When Joan Aiken was sent away to school at the age of twelve, she found her new world an unfriendly place. A 1930’s boarding school in Oxford full of the chatter of posh slang and constantly clanging bells was a noisy nightmare for the small girl who had hardly ever left her village; at home her mother Jessie had also been her strong-minded teacher, and her smaller brother was her only companion in the fantasy world of books they read and inhabited.
Her shocking introduction to the uncongenial institution of school was the world she re-created for Cosmo, lonely hero of her teenage novel The Shadow Guests. Having also lost a mother and a brother, he is sent away to an unknown country and new school where, excluded by classmates, he becomes haunted by unwelcome visitations, the friends, or enemies, of his imagination…
Joan was a fearless child, completely secure at home she adored scary stories – poems and tales of haunting by ghosts and possession by demons. Imaginary friends were her daily companions, and in her fantasies she enacted glorious battles against evil and undertook countless heroic journeys. She also said she had always wished she was a boy, and when young spent a good deal of time constructing tree houses, making bows and arrows and having the kind of wild outdoor adventures she gives to Cosmo at the haunted Mill House where he stays at weekends with his enigmatic cousin Eunice. Known as Dracula’s Aunt to his school companions, she is as forthright in her conversations with him as Joan’s mother might have been – Jessie cheerfully explained Coleridge’s opium habit when her six year old daughter asked about the wailing woman and the demon lover in Kubla Khan…
Part of Joan Aiken’s inspiration for The Shadow Guests, the ghostly visitors conjured up by an unhappy boy, was the experience of a neighbour’s child whose imaginary friend had started to become harsh and tyrannical. Lonely and unhappy children, like the writers who have created stories about them, tend to have rather fickle fantasy companions. Barrie’s Peter Pan is contrary enough but is then supplanted by the utterly terrifying Captain Hook; Robert Louis Stevenson’s benign unseen playmates from his idyllic children’s verses lead on to more haunting tales about the alter ego – the purely evil element of Mr Hyde.
But if Cosmo can’t control the behaviour of his bullying classmates, he can learn to be in charge of his imagination. His early experience, from reading and from his previous life with his mother and brother provide him with the means to manage and understand his ghostly visitors in very practical ways:
He thought about Con, and about Sim. Had he dreamed them, or made them up? Were they products of his own mind? How could he ever tell? They had seemed perfectly real. There, moored by the bank, was the boat in which Sim had been lying, reading his book; there, across the lawn, was the walnut tree, the look- out platform defended by the poles that Con had helped hammer into place. Surely they were real people? If I had made them up, if I had invented them, he thought, I’d have liked them more from the start; I would have made them into ideal friends. But I didn’t like them, not at first. And then, later, I found out things about them that I hadn’t expected – so they must have been real, mustn’t they?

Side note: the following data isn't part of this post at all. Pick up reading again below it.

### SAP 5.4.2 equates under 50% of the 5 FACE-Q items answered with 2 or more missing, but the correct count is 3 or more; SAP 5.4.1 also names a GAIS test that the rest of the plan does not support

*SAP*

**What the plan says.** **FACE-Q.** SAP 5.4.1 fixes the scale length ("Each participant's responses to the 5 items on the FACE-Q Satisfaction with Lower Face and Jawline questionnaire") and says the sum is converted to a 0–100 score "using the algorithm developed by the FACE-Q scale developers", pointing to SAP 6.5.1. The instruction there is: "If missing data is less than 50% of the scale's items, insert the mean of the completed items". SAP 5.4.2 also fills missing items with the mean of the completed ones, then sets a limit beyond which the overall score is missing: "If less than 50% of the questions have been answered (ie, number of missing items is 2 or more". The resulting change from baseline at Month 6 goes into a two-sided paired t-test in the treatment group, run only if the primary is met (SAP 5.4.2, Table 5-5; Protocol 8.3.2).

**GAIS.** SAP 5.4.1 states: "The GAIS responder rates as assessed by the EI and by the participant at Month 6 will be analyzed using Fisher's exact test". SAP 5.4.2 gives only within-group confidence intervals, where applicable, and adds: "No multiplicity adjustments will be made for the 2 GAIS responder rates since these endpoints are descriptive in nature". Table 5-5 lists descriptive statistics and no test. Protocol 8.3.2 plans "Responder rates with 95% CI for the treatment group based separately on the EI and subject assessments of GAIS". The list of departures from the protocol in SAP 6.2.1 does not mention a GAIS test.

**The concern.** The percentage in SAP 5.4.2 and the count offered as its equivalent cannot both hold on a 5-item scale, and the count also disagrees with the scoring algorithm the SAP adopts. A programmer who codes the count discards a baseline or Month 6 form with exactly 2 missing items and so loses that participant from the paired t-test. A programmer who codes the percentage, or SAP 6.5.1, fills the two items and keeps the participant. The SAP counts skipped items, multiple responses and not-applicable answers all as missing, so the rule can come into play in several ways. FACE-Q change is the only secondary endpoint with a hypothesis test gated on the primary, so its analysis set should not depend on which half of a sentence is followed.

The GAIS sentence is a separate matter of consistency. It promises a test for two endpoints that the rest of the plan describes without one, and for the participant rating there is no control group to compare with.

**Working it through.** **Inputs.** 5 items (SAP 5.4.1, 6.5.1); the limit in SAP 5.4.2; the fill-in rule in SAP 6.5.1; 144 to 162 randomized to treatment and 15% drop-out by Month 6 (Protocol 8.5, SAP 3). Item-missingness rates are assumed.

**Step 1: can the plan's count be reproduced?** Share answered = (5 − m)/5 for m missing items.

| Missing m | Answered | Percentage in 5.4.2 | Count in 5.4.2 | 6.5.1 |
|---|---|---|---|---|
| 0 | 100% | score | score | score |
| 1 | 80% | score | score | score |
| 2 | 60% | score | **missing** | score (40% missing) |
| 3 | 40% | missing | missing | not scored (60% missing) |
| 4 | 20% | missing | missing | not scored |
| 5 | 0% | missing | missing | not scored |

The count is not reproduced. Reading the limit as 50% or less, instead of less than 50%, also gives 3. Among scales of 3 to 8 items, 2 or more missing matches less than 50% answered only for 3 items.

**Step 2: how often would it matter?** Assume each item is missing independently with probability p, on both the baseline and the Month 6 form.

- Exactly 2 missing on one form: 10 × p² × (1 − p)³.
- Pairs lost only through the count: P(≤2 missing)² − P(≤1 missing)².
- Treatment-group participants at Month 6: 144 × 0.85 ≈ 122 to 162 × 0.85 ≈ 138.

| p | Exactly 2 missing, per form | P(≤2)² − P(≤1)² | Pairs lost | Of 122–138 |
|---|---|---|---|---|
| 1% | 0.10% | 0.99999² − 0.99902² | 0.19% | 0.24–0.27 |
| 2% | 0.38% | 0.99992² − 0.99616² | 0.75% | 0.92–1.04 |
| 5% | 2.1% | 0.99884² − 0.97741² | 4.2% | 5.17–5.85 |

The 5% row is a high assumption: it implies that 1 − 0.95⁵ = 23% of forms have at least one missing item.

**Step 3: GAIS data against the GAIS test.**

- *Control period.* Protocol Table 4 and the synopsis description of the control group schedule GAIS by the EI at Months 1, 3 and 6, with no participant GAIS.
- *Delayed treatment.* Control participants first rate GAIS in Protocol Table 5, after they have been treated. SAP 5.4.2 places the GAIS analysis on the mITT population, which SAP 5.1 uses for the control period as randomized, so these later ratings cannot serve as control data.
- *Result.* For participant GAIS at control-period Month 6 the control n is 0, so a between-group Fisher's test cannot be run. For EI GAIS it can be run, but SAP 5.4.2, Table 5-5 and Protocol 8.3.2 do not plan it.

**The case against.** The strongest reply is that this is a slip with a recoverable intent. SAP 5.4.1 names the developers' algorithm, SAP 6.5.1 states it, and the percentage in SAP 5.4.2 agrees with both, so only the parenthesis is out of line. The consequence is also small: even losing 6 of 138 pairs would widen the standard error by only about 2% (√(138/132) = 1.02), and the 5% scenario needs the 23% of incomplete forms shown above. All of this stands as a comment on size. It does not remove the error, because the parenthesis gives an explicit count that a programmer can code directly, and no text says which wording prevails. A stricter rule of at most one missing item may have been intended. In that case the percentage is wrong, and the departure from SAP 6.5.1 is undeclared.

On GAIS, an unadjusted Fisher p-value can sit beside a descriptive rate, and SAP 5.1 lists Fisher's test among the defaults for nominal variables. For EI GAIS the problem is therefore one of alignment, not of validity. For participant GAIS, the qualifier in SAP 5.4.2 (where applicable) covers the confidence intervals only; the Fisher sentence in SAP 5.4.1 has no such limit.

With all the technological gadgetry and virtual realities available to children these days, they have the constant possibility of escape into other worlds, not just those offered by books or their own imaginations. But they still have to deal with the real world, the walk to school, the taunting or worse, of unfriendly companions when they get there.
This story of Joan Aiken’s is based on her own memories – the shock of going to a new school – a subject particularly poignant to many at this time of year, but is at its heart a celebration of friends – how, when you keep your wits about you, you can get to know people and learn to trust them. From the moment he lands at the airport Cosmo is unsure of himself, expects nothing from strangers, least of all that he will be liked. Sure enough when no one is there to meet him, and he tries to imagine a voice over the tannoy, it is a taunting one:
‘Will the friends meeting Cosmo Curtoys–?’
Friends sounded wrong– he had no friends over here, it seemed like presuming on people’s good-nature to call them his friends in advance.
The prospect of school is even more unnerving:
‘I wish I didn’t have to go to school,’ Cosmo said. ‘I’m sure school was invented just because parents can’t be bothered to look after their children.’
Cousin Eunice considered this.
‘Very possibly. But there are some advantages to it. After all, specially nowadays, you do have to learn a lot of things, just to keep alive; look how useless babies are, they don’t even know how to prise the lids off treacle tins. They wouldn’t last a day without help. What schools ought to be – I don’t say they are – is places where you can pick up all that kind of know-how very quickly and compactly. And, of course, make friends, learn how to get on with other people.’
Cosmo felt he could have done without that part.
But by the end of the story he has – as Joan herself presently did at her own school – made three close friends and said goodbye to the ghostly visitors.
Joan Aiken used to say that when she was a child, books were her friends, and that this was the pleasure she wanted to share with others through her own writing; this story, although it may seem alarming at first sight, could be one that will stay with you for life.
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Although Joan Aiken lived in various supposedly haunted houses, she was disappointed never to see their ghostly inhabitants. The picture above was taken by a visiting friend…
The new edition of The Shadow Guests out from Puffin Books this September
with added extras about Joan’s own school days and more!